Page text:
Data Class Inheritance in Python

Data Class Inheritance in Python

  1. Inheritance in Python
  2. Multi-Level Inheritance in Python
  3. Mix Default and Non-Default Attributes Among Base Class and Subclass Using Data Class Inheritance in Python
  4. Conclusion

Versions 3.7 and later introduced data class inheritance in Python. This article broadly explains multi-level inheritances and how to use the data class inheritance in Python.

Inheritance in Python

Data class inheritance in Python is used to get data in sub-classes from its parent class, which helps to reduce repeating codes and make code reusable.

Let’s look at an example of inheritance:

The program imports the dataclass library package to allow the creation of decorated classes. The first class created here is Parent, which has two member methods - string name and integer age.

Then a sub-class of Parent is created here. The Child class introduces a new member method - school.

An instance object jack is created for class Parent, which passes two arguments to the class. Another instance object, jack_son, is made for the Child class.

As the Child class is a subclass of Parent, the data members can be derived in the Child class. This is the main characteristic of data class inheritance in Python.

from dataclasses import dataclass


@dataclass
class Parent:
    name: str
    age: int

    def print_name(self):
        print(f"Name is '{self.name}' and age is= {self.age}")


@dataclass
class Child(Parent):
    school: str


jack = Parent('Jack snr', 35)
jack_son = Child('Jack jnr', 12, school='havard')

jack_son.print_name()

Output:

C:\python38\python.exe "C:/Users/Win 10/PycharmProjects/class inheritance/2.py"
Name is 'Jack jnr' and age is= 12

Process finished with exit code 0

Multi-Level Inheritance in Python

As we have seen how data class inheritance in Python works, we will now look at the multi-level inheritance concept. It is a type of inheritance where a sub-class created from a parent class is used as a parent for the subsequent grandchild class.

The example below demonstrates multi-level inheritance in a simple form:

Parent Class

A class Parent is created with a constructor __init__, and a member method - print_method. The constructor prints the statement "Initialized in Parent" so that it gets displayed when the class is invoked from its child class.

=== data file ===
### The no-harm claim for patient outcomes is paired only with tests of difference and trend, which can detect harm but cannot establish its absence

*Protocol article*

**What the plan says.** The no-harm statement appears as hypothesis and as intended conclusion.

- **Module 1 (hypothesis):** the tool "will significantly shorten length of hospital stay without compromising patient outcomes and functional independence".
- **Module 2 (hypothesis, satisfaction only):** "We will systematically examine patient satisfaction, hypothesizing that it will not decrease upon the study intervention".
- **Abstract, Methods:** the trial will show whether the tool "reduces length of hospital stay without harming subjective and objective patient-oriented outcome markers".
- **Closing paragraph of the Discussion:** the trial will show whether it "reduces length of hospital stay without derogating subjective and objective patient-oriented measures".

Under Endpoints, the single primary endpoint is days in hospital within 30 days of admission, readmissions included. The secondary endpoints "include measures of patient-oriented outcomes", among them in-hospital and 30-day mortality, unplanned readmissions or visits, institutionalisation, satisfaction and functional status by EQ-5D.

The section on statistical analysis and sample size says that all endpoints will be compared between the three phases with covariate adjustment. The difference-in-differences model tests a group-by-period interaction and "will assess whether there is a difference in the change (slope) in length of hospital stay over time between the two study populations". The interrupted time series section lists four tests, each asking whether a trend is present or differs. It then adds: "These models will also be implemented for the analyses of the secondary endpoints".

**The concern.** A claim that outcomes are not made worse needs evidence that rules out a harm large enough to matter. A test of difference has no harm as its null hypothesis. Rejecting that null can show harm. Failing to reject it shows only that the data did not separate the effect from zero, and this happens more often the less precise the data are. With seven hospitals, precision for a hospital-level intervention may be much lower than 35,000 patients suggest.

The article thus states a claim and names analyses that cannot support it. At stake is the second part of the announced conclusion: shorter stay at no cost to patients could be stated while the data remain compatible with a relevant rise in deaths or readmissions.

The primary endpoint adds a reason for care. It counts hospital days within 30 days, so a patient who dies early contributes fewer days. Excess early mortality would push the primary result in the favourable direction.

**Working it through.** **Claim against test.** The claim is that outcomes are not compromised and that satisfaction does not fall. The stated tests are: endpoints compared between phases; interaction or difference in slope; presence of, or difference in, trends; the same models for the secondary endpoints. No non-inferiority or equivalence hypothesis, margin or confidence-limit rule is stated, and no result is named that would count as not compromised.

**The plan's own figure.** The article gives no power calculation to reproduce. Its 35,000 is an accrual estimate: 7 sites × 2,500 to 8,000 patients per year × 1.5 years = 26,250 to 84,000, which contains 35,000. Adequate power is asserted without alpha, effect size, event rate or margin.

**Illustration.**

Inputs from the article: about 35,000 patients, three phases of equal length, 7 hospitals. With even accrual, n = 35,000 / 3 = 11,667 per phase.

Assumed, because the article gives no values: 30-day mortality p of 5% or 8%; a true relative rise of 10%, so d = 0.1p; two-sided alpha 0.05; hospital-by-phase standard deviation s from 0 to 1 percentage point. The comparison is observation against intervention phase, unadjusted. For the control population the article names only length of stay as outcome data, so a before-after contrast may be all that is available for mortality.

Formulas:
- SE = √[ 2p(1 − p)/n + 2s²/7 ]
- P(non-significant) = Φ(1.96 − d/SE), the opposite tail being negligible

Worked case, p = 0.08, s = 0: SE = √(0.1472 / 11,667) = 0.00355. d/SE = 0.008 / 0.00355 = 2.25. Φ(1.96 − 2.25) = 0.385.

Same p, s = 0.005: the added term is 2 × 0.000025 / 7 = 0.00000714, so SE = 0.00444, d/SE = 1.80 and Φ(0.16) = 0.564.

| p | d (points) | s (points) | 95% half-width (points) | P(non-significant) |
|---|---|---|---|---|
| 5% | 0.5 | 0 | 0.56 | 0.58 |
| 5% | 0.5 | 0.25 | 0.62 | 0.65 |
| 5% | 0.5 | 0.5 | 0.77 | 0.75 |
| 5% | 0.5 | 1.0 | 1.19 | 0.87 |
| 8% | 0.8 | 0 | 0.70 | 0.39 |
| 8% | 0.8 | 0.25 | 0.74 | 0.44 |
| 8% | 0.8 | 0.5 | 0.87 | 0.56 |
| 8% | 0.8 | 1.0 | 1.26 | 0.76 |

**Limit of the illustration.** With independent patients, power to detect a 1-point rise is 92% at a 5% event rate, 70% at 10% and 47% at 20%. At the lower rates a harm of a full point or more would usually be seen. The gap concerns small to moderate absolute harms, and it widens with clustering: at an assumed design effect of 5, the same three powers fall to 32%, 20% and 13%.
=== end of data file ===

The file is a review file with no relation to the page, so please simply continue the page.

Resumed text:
The print_method function has a parameter b, which gets printed when this method is called.

Child Class

The Child class is derived from Parent and prints a statement inside its constructor. The super().__init__ refers to the base class with the child class.

We use super() so that any potential cooperative multiple inheritances used by child classes will call the appropriate next parent class function in the Method Resolution Order (MRO).

The member method print_method is overloaded, and a print statement prints the value of b. Here too, super() refers to the member method of its parent class.

Grand Child Class

At this point, the program just boilerplates (repeat codes) the structure to create another inherited class from the Child class. Inside print_method, the value of b is incremented using super().

Main Function

At last, the main function is created, which creates an object ob and is made an instance of GrandChild(). Lastly, the object ob invokes the print_method.

This is how multi-level classes are stacked when data class inheritance in Python is used.

class Parent:
    def __init__(self):
        print("Initialized in Parent")

    def print_method(self, b):
        print("Printing from class Parent:", b)


class Child(Parent):
    def __init__(self):
        print("Initialized in Child")
        super().__init__()

    def print_method(self, b):
        print("Printing from class Child:", b)
        super().print_method(b + 1)


class GrandChild(Child):
    def __init__(self):
        print("Initialized in Grand Child")
        super().__init__()

    def print_method(self, b):
        print("Printing from class Grand Child:", b)
        super().print_method(b + 1)


if __name__ == '__main__':
    ob = GrandChild()
    ob.print_method(10)

Output:

C:\python38\python.exe "C:/Users/Win 10/PycharmProjects/class inheritance/3.py"
Initialized in Grand Child
Initialized in Child
Initialized in Parent
Printing from class Grand Child: 10
Printing from class Child: 11
Printing from class Parent: 12

Process finished with exit code 0

Let’s understand what the code does here:

The main function passes the value 10 to the print_method function of the class Grand Child. As per the MRO (Method Resolution Order), the program first executes the class Grand Child, prints the __init__ statement, and then moves on to its parent - the Child class.

The Child class and Parent class print their __init__ statements as per MRO, and then the compiler follows back to the print_method of the GrandChild class. This method prints 10 (the value of b) and then uses super() to increment the value of b in its superclass, the Child Class.

Then the compiler moves on to the print_method of the Child class and prints 11. Then, in the last level of MRO is the Parent class which prints 12.

The program exits as no superclass exists over the Parent class.

As we have understood how multi-level inheritance works in data class inheritance in Python, the next section will cover the concept of inheriting attributes from a parent class and how to modify it.

Mix Default and Non-Default Attributes Among Base Class and Subclass Using Data Class Inheritance in Python

We have seen how to use a child class to access data members of its parent class in data class inheritance in Python and how multi-level inheritance works. Now, a question arises if a child class can access data members of its superclass, can it make changes to it?